Fortunately, Rep. Lofgren was not alone in her opposition to the bill.  Tomas Bilbao, executive director of the Cuba Study Group, expressed particularly powerful views in his testimony before the panel.   Working the case from the outside were members of CAFÉ, the newly formed Cuban American organization, which wrote the Subcommittee and urged them to defeat the bill.  Progreso Weekly has issued an action alert urging opponents to make their views known to policy makers as well.  Sarah Stephens of the Center for Democracy in the Americas protested the bill in an interview with EFE.  Anya Landau French editorialized against it in the Havana Note.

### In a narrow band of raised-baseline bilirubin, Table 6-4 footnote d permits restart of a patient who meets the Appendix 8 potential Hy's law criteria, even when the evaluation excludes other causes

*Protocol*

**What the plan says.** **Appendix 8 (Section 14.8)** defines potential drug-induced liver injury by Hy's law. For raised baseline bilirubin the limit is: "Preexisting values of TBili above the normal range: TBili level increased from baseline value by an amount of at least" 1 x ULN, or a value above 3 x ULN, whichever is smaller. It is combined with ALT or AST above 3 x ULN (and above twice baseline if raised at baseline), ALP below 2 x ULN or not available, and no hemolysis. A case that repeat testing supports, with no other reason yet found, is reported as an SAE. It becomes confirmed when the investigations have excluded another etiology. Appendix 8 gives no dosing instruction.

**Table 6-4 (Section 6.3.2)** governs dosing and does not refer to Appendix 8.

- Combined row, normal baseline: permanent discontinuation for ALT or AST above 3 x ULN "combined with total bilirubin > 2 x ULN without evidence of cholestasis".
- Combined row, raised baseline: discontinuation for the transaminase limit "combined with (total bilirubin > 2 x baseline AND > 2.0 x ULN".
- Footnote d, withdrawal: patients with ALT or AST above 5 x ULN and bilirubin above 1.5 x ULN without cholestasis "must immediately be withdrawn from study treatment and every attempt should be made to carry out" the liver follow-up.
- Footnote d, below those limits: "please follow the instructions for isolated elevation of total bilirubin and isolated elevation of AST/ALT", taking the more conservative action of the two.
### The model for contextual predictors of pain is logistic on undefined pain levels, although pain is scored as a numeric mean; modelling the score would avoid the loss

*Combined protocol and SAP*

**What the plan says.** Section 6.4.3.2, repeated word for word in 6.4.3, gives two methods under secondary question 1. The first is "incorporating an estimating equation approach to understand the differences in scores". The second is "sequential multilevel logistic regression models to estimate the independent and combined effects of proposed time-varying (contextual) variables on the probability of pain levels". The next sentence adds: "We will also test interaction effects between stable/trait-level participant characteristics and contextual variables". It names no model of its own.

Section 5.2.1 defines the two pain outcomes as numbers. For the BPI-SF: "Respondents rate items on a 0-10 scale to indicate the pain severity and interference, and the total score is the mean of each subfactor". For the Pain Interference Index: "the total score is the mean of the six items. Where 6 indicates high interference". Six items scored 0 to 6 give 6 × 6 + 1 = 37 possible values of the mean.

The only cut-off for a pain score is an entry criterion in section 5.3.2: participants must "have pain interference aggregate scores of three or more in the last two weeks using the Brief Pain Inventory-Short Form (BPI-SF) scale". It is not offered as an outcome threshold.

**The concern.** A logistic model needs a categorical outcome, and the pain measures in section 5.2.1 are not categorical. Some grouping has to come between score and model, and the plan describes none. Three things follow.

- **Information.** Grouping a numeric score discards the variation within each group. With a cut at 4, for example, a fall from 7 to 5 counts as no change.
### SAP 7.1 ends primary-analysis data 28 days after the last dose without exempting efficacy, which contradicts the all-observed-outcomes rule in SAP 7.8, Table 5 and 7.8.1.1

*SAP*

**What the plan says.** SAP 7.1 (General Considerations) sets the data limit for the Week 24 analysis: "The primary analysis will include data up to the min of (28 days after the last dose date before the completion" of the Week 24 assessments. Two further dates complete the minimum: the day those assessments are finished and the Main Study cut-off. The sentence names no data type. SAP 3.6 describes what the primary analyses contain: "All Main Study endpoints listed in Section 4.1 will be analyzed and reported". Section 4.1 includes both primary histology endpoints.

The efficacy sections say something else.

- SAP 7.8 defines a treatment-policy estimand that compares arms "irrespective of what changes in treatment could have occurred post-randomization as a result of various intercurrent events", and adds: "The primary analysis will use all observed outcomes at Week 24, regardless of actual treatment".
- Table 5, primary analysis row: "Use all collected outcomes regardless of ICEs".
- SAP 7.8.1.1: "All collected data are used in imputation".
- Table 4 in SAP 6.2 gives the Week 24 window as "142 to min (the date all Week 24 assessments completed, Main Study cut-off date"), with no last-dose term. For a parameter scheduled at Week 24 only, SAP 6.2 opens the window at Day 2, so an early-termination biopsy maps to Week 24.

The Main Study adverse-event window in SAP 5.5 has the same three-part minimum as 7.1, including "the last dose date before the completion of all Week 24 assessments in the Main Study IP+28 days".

Ideally, these efforts and others like them will prevent the bill from being enacted.  The legislation is unjust, its aim is to divide families, it is using strong-armed tactics against a weak population that is unrepresented in the U.S. Congress, and it won’t realize its goal – to stop travel and thereby undermine the Cuban system.   But that won’t stop the hardliners from trying.

Read the rest of this entry »